Ottawa's coronavirus wastewater level is higher than the previous two Januaries.
Its COVID-19 test positivity rate and one hospital count are rising.
Six more COVID deaths were reported in the region.
The Kingston area health unit talks more about its record test positivity.
The latest guidance
Local officials are watching the city's respiratory illness trends after the holidays, with some key ones rising in late December.
The health-care system, particularly for children, has been under a lot of pressure because of COVID-19, flu and respiratory syncytial virus (RSV), resulting in long wait times and unprecedented moves to try to cope.
Staying home when sick, keeping hands and surfaces clean and keeping up-to-date with COVID and flu vaccines are also recommended to help keep people safe, especially more vulnerable people including children.
CBC Ottawa takes a look at COVID trends on Tuesdays and Fridays. A broader look at respiratory illnesses comes on Wednesdays: Ottawa Public Health (OPH) says flu activity is considered stable while other respiratory illness activity, including COVID, is rising.
Data from the research team says the weekly average level of coronavirus in Ottawa's wastewater, as of Jan. 2, had been rising since the last week of November and rising faster still for the most recent week.
It's back to where it was around the start of August 2022 and higher than it reached in January 2021 or 2022, when there were more rules in place. The daily reading on Jan. 2 is the highest in more than five months.
OPH considers this level to be very high.
OPH's count of active, local COVID-19 hospital patients rises to 35, according to Tuesday's update, with one patient in intensive care.
There is another count that includes other patients, such as people admitted for other reasons who then test positive for COVID, those admitted for lingering COVID complications, and those transferred from other health units.
That number has been dropping and is more recently stable.
Tests, outbreaks and deaths
There are 36 active COVID outbreaks in Ottawa, two fewer than Tuesday. This count has been stable for about a week.
OPH reported 213 more COVID cases over three days and the deaths of four people who had COVID: three of them in their 80s and one in their 70s. In all, 990 Ottawa residents who had COVID have died since the start of the pandemic.
Thirty-five per cent of Ottawans age 12 and older have had their most recent dose within the last six months, as is generally recommended, with older age groups having higher rates.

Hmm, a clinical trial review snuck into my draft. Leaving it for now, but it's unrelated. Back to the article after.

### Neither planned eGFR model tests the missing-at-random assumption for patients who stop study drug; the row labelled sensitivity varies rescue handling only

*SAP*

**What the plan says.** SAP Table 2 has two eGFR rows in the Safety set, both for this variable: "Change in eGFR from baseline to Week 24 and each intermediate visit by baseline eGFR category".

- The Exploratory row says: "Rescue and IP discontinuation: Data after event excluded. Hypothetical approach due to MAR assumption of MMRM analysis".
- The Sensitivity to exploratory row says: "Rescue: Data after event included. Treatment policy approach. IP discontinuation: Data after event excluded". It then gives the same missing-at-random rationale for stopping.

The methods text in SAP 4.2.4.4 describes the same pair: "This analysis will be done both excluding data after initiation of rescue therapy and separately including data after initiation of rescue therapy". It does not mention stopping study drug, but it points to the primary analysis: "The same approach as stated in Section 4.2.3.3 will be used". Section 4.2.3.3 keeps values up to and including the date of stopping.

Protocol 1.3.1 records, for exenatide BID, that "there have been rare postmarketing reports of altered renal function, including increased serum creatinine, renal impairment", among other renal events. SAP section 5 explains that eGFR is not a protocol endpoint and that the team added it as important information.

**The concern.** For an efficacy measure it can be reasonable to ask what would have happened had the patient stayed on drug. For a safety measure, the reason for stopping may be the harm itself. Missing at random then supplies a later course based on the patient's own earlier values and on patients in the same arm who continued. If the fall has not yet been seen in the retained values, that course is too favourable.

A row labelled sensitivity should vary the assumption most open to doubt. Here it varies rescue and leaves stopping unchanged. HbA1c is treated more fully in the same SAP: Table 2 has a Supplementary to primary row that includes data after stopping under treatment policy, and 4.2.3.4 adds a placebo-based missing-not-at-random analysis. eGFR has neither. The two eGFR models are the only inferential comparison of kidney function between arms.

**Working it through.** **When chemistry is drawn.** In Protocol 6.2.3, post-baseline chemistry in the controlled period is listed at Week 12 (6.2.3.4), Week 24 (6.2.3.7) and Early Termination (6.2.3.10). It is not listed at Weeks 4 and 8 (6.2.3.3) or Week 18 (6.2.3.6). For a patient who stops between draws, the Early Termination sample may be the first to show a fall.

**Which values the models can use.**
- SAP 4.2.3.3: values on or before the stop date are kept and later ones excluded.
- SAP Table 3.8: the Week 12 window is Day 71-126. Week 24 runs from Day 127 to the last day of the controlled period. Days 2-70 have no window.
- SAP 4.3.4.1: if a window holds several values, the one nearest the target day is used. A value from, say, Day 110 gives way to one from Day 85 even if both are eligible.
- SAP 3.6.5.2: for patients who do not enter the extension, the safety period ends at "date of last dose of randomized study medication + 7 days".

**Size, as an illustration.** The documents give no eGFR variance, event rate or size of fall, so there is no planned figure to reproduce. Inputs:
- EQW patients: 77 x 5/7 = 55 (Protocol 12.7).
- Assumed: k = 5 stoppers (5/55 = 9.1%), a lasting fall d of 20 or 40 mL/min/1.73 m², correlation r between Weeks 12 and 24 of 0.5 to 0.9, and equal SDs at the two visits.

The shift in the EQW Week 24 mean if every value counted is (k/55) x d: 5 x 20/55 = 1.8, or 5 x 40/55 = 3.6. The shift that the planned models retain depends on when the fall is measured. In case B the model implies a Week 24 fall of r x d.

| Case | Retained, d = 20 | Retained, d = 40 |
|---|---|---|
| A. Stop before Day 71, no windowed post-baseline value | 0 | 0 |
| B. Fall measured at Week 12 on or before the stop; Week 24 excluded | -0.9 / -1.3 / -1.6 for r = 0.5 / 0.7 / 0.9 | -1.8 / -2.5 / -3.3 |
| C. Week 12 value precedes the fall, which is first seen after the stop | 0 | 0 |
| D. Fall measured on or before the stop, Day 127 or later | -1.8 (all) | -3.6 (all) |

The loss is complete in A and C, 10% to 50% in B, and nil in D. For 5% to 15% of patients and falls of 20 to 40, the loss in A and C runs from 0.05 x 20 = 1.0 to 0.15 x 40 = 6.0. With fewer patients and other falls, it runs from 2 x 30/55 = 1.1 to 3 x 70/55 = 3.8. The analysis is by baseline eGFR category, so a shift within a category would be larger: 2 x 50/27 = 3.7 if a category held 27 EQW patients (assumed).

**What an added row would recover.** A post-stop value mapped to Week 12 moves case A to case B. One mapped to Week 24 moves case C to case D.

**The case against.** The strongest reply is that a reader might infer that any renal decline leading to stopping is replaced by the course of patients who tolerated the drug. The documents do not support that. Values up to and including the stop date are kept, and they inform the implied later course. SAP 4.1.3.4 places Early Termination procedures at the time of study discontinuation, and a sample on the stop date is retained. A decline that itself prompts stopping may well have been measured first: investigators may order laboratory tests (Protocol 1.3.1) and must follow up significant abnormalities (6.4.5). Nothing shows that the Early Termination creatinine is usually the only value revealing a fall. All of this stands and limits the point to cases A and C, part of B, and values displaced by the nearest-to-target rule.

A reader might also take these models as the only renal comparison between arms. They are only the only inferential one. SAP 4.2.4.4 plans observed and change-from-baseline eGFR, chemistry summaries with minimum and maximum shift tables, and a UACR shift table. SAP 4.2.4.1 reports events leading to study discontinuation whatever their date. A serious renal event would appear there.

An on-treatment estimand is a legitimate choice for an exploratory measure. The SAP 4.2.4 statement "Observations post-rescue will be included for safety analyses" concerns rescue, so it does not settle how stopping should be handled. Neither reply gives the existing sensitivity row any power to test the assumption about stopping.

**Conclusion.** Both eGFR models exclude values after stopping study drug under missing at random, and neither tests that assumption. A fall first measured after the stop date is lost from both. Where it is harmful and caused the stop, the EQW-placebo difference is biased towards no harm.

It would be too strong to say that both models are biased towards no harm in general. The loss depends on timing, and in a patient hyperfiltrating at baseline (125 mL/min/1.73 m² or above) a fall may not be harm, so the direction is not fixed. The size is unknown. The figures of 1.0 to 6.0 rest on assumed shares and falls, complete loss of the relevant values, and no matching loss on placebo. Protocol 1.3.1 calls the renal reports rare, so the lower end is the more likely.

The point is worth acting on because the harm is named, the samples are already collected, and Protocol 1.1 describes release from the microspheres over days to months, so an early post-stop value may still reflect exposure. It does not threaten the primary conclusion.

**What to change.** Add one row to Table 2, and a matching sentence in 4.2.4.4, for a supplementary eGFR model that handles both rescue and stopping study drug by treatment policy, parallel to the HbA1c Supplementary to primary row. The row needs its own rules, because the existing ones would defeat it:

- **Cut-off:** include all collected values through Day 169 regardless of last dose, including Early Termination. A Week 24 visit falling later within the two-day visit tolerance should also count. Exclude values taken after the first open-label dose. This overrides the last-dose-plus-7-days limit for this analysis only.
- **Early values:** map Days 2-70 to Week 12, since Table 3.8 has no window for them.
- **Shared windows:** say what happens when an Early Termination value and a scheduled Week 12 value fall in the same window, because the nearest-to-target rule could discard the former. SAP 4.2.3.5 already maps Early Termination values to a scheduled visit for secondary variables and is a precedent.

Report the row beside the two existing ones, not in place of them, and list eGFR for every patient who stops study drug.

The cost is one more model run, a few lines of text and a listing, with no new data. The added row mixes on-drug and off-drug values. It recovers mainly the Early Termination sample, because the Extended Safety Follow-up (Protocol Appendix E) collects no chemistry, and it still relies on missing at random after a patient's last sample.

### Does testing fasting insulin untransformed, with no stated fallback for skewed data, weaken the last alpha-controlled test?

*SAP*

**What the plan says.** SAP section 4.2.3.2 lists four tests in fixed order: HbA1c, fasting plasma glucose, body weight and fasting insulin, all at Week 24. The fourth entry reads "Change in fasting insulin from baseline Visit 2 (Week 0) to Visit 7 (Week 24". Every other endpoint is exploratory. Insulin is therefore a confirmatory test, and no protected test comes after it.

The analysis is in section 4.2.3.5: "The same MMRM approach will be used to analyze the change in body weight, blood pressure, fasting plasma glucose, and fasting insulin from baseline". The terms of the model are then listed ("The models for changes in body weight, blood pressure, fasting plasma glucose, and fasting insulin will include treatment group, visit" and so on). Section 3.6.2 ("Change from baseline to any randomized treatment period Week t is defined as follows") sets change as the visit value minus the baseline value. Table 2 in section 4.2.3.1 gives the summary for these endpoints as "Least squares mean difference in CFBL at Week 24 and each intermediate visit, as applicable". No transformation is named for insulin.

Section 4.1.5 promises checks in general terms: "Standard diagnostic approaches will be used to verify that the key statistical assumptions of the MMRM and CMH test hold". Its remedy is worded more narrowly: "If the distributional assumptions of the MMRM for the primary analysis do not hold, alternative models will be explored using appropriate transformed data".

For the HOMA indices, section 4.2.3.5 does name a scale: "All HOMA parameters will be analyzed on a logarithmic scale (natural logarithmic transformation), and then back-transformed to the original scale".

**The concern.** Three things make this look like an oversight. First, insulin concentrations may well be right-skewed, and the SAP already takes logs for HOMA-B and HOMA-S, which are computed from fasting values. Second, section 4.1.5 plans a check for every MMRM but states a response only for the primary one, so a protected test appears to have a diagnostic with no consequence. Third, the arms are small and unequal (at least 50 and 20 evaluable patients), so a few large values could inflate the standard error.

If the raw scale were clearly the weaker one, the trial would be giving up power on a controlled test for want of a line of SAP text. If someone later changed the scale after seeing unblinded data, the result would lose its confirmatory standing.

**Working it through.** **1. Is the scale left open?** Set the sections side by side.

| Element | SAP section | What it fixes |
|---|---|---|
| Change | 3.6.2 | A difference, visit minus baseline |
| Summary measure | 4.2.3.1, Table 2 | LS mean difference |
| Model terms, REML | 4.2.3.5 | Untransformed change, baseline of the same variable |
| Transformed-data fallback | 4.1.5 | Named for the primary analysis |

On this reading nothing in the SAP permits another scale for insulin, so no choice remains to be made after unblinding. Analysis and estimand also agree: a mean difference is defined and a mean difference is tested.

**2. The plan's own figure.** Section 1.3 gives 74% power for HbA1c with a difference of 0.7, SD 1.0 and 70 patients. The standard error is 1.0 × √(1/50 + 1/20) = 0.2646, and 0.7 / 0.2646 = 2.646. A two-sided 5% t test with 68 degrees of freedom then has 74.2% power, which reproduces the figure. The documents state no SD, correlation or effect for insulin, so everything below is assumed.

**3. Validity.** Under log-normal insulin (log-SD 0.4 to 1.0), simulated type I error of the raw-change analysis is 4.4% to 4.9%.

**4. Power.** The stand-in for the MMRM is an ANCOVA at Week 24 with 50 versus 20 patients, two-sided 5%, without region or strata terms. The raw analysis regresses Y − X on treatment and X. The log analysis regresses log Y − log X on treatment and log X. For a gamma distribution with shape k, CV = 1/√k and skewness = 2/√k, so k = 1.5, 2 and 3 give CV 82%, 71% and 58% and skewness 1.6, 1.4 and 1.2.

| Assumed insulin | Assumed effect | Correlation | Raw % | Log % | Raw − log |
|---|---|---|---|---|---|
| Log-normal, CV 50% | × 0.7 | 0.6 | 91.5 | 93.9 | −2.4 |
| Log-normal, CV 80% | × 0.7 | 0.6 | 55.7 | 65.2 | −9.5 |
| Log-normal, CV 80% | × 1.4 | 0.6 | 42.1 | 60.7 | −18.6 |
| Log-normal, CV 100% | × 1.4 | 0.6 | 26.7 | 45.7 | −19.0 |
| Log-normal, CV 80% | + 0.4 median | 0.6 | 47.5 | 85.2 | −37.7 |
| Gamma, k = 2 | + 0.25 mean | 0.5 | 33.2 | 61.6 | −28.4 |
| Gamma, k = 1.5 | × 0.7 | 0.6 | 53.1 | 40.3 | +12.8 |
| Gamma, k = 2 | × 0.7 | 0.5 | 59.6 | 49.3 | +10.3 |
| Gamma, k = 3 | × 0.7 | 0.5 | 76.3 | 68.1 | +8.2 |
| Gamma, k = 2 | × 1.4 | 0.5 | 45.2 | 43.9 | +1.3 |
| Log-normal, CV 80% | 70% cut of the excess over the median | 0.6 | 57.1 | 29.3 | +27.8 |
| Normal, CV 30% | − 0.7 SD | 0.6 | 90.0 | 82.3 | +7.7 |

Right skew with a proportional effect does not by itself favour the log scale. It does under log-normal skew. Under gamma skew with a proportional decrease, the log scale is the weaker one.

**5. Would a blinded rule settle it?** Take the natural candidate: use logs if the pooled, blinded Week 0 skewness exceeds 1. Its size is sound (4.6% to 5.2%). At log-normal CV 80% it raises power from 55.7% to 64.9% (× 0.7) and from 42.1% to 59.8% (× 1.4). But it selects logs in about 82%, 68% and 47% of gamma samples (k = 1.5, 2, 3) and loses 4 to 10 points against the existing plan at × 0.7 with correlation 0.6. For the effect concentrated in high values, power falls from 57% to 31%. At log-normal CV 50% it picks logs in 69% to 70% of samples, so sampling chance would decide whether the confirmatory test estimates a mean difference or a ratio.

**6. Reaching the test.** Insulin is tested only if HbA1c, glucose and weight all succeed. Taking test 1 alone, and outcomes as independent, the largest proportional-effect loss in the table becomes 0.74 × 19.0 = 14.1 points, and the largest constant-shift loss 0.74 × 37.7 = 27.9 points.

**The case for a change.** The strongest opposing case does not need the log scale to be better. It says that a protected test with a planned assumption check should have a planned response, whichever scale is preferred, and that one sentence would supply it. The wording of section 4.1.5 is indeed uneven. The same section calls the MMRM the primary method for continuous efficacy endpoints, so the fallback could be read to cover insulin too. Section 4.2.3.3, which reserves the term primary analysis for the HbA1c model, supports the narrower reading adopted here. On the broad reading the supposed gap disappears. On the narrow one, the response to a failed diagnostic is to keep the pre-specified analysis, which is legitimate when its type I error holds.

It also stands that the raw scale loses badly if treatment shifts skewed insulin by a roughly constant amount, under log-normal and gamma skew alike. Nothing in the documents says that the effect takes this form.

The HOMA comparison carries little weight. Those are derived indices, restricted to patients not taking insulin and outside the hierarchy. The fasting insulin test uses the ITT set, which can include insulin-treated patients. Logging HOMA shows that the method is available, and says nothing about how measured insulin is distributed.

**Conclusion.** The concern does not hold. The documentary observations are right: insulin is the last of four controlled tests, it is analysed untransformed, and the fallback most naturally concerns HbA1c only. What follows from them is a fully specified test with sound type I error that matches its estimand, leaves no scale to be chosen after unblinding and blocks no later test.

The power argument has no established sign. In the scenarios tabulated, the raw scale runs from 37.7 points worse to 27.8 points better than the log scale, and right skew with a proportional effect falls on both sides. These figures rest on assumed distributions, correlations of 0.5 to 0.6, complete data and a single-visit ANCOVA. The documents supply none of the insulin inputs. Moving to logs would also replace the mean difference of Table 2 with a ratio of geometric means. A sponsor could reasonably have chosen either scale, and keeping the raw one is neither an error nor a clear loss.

This does not factor in immunity from getting COVID.
As of the most recent weekly update, 93 per cent of Ottawa residents aged five and up had at least one COVID vaccine dose, 90 per cent had at least two and 62 per cent at least three.
Thirty-six per cent of Ottawans aged 12 and older had at least four doses.
About 9,450 residents younger than five have had a first dose, which is about 21 per cent of Ottawa's population of that age group. About 4,900, or 11 per cent, have had two.
Across the region
The Eastern Ontario Health Unit (EOHU)'s average COVID test positivity rose to 16 per cent in its first updates of 2023. Renfrew County's positivity is stable around seven per cent.
The Kingston area's medical officer of health told CBC Wednesday its record-high test positivity average around 25 per cent came from a smaller sample that was only from health-care settings.
Its respiratory hospitalizations had been stable, said Dr. Piotr Oglaza, and he was waiting for more recent wastewater data.
Coronavirus wastewater data averages outside Ottawa are out of date or unavailable coming out of the holidays.
Hospitalizations and deaths
Eastern Ontario communities outside Ottawa report about 35 COVID-19 hospitalizations, with the three patients in intensive care all in the EOHU.
That regional count doesn't include Hastings Prince Edward (HPE) Public Health, which has a different counting method. Its hospitalizations have been low and stable since late November,
Western Quebec's health authority, CISSSO, reports a stable 86 COVID hospitalizations. None of the patients are in intensive care.
The EOHU reported two more COVID deaths for a total of 279. CISSSO and Renfrew County's health unit didn't report any more deaths.
2022 was by far the deadliest year for reported COVID fatalities in the wider Ottawa-Gatineau region.
Kingston, Frontenac and Lennox & Addington Public Health says that 33 per cent of its population age five and up have had a booster vaccine in the last six months. That number is 27 per cent in HPE and unavailable elsewhere.
Across eastern Ontario, between 82 and 93 per cent of residents age five and up have received at least two COVID-19 vaccine doses, and between 53 and 65 per cent of those residents have had at least three.